In general, the idea of you sending someone, respectably speaking, to inquire with tactfulness, and in a good manner - not a "I have a friend who likes you" mentality, but again, with maturity and modesty, is something a mature man, ready for marriage, will appreciate.
Only 1% of the brothers who responded didn't agree with my recommendation. And it's not that he disagreed, just felt that men should be more pro-active themselves, if they really want to be married.
So why not pursue Mr. Right like Khadijah?
Sadly, we have ignored this example (and others) from Islam of women sending a "messenger" to inquire on their behalf about marriage. That they were proactively involved in the marriage process.
Sisters accuse others of being desperate when they let others know they are looking to get married.
Families believe that a daughter must be sought after and it is shameful for a daughter and her family to approach a man for marriage.
And so, many beautiful, smart, educated, talented women are waiting and waiting for Mr. Right to knock on their father's door. And in the silence of a new beautiful day, when no one is looking you may feel sad and despair. Of course, you know all things are in the hands of Allah. Of course you know that there is reward in sabr, but you are like everyone else on the planet. A desire to marry, and one day to begin a new family.
So rather than judgment, and a discussion on the ideal bubble we all "should," be living in:
It's time to re-examine our value system, and not forbid or look down upon something approved of and practiced by the best man on the face of the earth, and our Mother for all believers, one of the best women in human history.
The re-examination process, begins with you.
If you are ready to consider an alternative option for seeking out Mr. Right, then first, I want to mention that there are rules to this pro-active approach.
Here are some guidelines to follow anytime you are considering being the pro-active person in initiating marriage dialogue.
1) Never initiate something without having a wali or mahram having complete knowledge of what is going on. This protects you and the potential Mr. Right from ending up in a situation not pleasing to Allah. You want to go through this process in a halal and dignified manner.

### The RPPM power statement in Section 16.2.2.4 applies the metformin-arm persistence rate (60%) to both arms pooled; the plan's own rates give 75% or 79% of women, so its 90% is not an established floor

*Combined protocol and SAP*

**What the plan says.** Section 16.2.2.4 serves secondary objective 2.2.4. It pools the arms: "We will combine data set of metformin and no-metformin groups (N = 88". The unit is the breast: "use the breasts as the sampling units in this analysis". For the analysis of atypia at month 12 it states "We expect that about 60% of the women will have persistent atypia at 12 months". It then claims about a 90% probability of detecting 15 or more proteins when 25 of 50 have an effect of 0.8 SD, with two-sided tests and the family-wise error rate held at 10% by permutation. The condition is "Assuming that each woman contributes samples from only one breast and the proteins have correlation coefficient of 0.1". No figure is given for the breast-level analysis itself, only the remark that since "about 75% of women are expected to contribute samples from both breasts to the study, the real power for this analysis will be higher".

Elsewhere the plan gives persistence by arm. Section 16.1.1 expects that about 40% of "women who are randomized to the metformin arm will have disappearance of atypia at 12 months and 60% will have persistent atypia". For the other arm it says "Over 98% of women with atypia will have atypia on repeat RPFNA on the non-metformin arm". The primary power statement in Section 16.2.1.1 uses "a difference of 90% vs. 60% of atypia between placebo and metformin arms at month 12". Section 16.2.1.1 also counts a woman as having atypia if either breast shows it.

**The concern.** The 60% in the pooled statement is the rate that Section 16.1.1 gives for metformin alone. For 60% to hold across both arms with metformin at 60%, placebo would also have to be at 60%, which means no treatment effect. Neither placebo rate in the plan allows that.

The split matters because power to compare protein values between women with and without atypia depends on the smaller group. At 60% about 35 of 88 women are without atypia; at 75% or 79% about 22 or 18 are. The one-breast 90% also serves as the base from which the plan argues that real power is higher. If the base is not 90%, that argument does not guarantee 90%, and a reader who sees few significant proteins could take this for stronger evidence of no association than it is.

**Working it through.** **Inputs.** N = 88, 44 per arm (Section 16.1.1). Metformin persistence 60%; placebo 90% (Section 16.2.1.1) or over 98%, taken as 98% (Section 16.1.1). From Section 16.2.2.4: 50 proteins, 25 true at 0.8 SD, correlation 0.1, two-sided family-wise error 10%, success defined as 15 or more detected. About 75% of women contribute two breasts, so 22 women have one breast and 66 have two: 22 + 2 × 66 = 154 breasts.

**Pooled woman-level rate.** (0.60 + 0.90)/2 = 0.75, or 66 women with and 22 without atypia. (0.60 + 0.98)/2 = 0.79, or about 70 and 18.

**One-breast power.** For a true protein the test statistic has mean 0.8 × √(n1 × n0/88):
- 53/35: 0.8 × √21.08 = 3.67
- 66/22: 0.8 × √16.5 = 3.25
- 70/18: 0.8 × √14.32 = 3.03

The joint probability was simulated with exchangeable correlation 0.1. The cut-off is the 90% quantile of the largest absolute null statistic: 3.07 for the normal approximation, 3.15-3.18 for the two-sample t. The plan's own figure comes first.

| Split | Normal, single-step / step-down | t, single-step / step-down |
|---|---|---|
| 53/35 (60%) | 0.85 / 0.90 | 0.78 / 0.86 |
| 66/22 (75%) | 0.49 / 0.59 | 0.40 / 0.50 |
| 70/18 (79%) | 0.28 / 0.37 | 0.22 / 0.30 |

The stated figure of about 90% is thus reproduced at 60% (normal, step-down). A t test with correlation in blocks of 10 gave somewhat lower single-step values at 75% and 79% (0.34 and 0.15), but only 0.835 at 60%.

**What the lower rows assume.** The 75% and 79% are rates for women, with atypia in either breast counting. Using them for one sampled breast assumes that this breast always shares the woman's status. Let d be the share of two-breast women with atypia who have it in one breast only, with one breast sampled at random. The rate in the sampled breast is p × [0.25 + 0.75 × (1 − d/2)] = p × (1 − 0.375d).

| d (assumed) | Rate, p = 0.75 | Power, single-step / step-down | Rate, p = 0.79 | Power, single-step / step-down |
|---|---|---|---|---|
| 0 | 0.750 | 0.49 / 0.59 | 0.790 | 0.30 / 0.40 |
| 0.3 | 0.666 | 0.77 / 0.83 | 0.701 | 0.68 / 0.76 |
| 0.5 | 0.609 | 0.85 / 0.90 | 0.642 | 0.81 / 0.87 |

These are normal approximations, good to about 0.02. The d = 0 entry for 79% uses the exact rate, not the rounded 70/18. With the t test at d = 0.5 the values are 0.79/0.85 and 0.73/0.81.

2) Send someone you trust to ask on your behalf, without initially revealing your identity. This way, you know if the brother is even available before revealing your personal information. One brother mentioned in the survey responses, that it's great to give a brother a heads up that someone is interested, because if he is talking to another sister already, then he can let the messenger know, and if it doesn't work out, he can come back and also let her know.
If he is interested, then have your "go between" share who you are, and ask the brother how you and your wali can contact him - but communication should always go back to your wali or mahram.
3) Pray istikharah. We ask Allah to guide us daily every time we say "Ihdina Siratul-Mustaqeem" in Salah, but we are also blessed to have a special du'a just for making decisions.
The reality is that many brothers out there desperately want to get married, but feel there are so many hurdles to overcome to get there.
The first hurdle, is fearing rejection. Women tend to think men always have their act all put together, but they have their own batch of insecurities, and fears. It may make things easier for a man to consider you when he already knows you are interested. And if he isn't, he will be more confident in pursueing the right person for him in the future.
And what about you? Doesn't this put you on the line to face rejection. Of course it does, but you have two choices. Do nothing, and wait, and handle the challenges of just waiting, which is fine if this is the path you want to take. Or do something, be pro-active, and possibly meet your Mr. Right, and handle the challenges of asking.
In every other area of 'ibahadah, we don't sit down and wait for it to come. For Hajj we save, for money we work, for knowledge we seek it out. Marriage doesn't have to be an exception.
Because Khadijah asked, you could too.